COVID-19: Another 512 Iowans test positive; the governor orders limits testing at Dubuque’s Test Iowa site

Jordan Sellergren/Little Village

The Iowa Department of Public Health reported on Tuesday that another 512 Iowans had tested positive for COVID-19 during the 24-hour period ending at 10 a.m. The new cases bring the total number of people who have tested positive for the virus to 39,419.

The department also reported another five deaths between 10 a.m. on Monday and 10 a.m. on Tuesday, increasing the state’s COVID-19 death toll to 798.

According to IDPH, eight residents of Johnson County tested positive for COVID-19 during that same 24-hour period. That is the second time since June 17 fewer than 10 new cases have been reported for the county during a single day.

Separately, the University of Iowa Athletics Department disclosed on Monday that an individual it had tested for the virus last week was confirmed as being infected. Another 69 people the department had tested were negative. The department has been testing student athletes, coaches and staff since May 29, and reported that 26 of 513 tests conducted so far have been positive.

IDPH reported another 30 cases of COVID-19 in Linn County on Tuesday. The county has now had nine consecutive days of double-digit increases in confirmed cases.

The statewide positivity rate — the percentage of people being tested who were confirmed as having COVID-19 — for the 24-hour period ending at 10 a.m. on Tuesday was 12.9 percent. In Linn County, the positivity rate was 7.1 percent. Johnson County had a positivity rate of 4 percent.

According to IDPH, 28,307 of the Iowans who have tested positive for COVID-19 are now considered recovered. The department considers anyone who tests positive for COVID-19 to be recovered after 28 days, unless it is informed otherwise.

On Monday, the City of Dubuque issued a news release stating the governor’s office had ordered a reduction in the number of COVID-19 tests conducted at the Test Iowa site in Dubuque, and is no longer allowing nurses to help people without internet access schedule tests.

As a result, testing at this location will be limited to 100 tests per day and the Dubuque Visiting Nurses Association will no longer be allowed to assist residents with assessments by phone. (Test Iowa advises people without internet access to ask a trusted family member or friend with internet access to assist in taking the online assessment.)

The new schedule for the Test Iowa Clinic at 1075 Cedar Cross Road in Dubuque will be from 6 a.m. to 7 a.m., Monday through Thursday. If the site reaches the maximum of 100 tests before 7 a.m., testing will be suspended until the next scheduled day.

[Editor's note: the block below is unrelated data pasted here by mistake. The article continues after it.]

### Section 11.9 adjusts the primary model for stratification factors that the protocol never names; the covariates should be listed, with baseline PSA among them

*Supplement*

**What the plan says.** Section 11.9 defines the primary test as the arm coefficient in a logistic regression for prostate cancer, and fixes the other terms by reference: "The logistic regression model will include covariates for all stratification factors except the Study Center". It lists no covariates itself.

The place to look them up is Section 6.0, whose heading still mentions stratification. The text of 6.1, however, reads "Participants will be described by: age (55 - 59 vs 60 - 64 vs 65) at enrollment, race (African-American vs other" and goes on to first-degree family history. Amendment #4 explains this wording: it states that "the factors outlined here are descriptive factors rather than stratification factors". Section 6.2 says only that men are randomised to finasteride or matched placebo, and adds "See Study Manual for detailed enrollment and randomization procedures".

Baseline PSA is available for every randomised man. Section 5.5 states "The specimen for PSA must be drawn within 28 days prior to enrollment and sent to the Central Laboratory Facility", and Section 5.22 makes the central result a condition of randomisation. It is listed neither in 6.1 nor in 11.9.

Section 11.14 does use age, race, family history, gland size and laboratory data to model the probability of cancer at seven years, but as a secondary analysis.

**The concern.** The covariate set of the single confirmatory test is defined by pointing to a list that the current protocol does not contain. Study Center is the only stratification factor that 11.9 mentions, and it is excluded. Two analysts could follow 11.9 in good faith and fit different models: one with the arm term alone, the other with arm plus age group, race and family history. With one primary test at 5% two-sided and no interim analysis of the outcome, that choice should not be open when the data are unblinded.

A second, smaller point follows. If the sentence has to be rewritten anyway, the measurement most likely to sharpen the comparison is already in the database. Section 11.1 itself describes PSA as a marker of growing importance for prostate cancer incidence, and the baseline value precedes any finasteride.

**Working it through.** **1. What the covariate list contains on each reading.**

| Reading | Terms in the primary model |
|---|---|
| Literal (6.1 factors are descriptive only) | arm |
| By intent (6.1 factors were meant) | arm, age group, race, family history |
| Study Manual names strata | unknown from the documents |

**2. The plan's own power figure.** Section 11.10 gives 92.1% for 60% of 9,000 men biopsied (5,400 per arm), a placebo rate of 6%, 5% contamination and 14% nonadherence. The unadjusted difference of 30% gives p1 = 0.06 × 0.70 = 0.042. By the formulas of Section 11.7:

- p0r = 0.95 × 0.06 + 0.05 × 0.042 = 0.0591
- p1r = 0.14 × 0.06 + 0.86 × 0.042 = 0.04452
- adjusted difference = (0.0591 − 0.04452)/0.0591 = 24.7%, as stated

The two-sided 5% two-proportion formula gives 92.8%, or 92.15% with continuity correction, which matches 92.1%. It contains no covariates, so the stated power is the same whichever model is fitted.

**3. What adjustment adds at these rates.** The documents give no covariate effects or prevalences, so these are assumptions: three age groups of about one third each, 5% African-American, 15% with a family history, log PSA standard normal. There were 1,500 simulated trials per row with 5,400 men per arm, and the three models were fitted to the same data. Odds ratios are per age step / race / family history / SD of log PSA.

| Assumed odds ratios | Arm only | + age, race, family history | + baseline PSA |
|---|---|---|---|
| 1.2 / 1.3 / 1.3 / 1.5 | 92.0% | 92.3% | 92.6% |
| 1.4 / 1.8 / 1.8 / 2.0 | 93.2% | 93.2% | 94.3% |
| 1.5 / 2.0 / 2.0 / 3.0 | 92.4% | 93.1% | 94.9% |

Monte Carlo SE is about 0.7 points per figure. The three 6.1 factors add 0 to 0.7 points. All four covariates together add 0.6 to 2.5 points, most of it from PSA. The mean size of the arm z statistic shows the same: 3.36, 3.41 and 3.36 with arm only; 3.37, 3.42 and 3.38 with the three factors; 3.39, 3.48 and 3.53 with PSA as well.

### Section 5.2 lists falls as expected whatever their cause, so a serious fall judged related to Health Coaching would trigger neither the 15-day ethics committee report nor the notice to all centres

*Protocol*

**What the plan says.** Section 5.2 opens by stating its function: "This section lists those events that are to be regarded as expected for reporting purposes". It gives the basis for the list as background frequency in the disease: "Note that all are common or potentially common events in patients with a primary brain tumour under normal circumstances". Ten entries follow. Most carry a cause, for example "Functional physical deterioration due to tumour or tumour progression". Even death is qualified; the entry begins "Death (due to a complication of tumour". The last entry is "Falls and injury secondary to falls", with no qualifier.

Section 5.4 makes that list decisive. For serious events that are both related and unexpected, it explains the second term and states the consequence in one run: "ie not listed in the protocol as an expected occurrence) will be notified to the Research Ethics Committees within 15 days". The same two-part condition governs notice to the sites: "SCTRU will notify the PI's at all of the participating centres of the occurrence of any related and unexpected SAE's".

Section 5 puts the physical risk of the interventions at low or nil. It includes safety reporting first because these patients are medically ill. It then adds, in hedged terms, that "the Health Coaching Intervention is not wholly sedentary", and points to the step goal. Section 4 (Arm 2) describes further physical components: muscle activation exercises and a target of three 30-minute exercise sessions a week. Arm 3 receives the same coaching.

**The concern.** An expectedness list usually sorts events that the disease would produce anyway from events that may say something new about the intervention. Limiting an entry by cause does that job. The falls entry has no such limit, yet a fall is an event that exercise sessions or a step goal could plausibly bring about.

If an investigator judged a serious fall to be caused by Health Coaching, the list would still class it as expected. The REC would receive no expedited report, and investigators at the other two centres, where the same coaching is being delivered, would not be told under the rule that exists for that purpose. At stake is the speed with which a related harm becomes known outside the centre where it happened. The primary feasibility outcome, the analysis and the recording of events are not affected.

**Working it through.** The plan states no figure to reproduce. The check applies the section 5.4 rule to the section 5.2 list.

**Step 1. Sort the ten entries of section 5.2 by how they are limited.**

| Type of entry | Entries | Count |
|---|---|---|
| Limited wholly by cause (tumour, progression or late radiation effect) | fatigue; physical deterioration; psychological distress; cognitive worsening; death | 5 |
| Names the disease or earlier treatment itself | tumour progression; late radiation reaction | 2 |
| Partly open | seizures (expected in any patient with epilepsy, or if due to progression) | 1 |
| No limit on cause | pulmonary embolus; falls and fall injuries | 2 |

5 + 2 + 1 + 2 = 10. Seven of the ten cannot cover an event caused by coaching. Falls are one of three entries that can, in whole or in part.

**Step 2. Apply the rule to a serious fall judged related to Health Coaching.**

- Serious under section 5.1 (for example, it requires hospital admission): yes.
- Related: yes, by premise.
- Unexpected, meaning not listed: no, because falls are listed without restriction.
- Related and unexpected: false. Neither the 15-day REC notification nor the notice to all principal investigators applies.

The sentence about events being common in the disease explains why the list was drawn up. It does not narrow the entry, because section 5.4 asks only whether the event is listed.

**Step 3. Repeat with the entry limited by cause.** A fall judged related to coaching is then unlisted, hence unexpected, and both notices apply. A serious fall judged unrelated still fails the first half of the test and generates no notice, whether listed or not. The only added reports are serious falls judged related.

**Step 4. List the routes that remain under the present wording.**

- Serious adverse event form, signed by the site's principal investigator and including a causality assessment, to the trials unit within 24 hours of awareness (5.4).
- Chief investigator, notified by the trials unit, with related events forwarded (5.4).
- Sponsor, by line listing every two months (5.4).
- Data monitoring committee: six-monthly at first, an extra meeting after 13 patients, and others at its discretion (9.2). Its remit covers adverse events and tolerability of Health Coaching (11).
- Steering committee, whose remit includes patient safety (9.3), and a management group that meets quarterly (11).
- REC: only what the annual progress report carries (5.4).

Like Johnson County, Dubuque County has seen a surge in COVID-19 cases in recent weeks. Almost 60 percent of the county’s 1,217 cases have been reported since its Test Iowa site opened on June 22.

A spokesperson for the governor has been sending the same reply to all media inquiries about the changes Reynolds ordered: “We requested this temporary change to ensure their process is in line with others across the state of Iowa. We want to maintain consistency and high quality performance across all Test Iowa sites.”

The uninformative reply to those questions comes as news organizations have been highlighting the Reynolds administration’s lack of transparency regarding COVID-19. All information regarding the virus has to be approved by the governor’s office before being released to the media, former IDPH spokesperson Polly Carver-Kimm told Radio Iowa.

“All the people who work at IDPH have the best interests of the health of Iowans in mind. This is a situation that it’s no surprise to anyone that’s become a political football, too, and so all of the media is vetted by the governor’s office,” Carver-Kimm said.

After 12 years as the lead spokesperson for the department, Carver-Kimm was forced to resign last week. According to her, IDPH Gerd Clabaugh said she would be fired if she did not quit.

Despite the fact that Carver-Kimm was the department’s lead spokesperson, starting in late March IDPH no longer allowed her to handle COVID-19-related inquiries. Carver-Kimm told the Des Moines Register she believed that was because she was being too aggressive in her attempts to get information to reporters at the beginning of the pandemic.

“I tried really hard to be as open as we legally can be,” she said.

Amy McCoy, who has been serving IDPH’s spokesperson on COVID-19 matters, told the Register that Carver-Kimm had been given the choice of resigning or being fired because “there is a desire to make a change in direction in communications at the department.”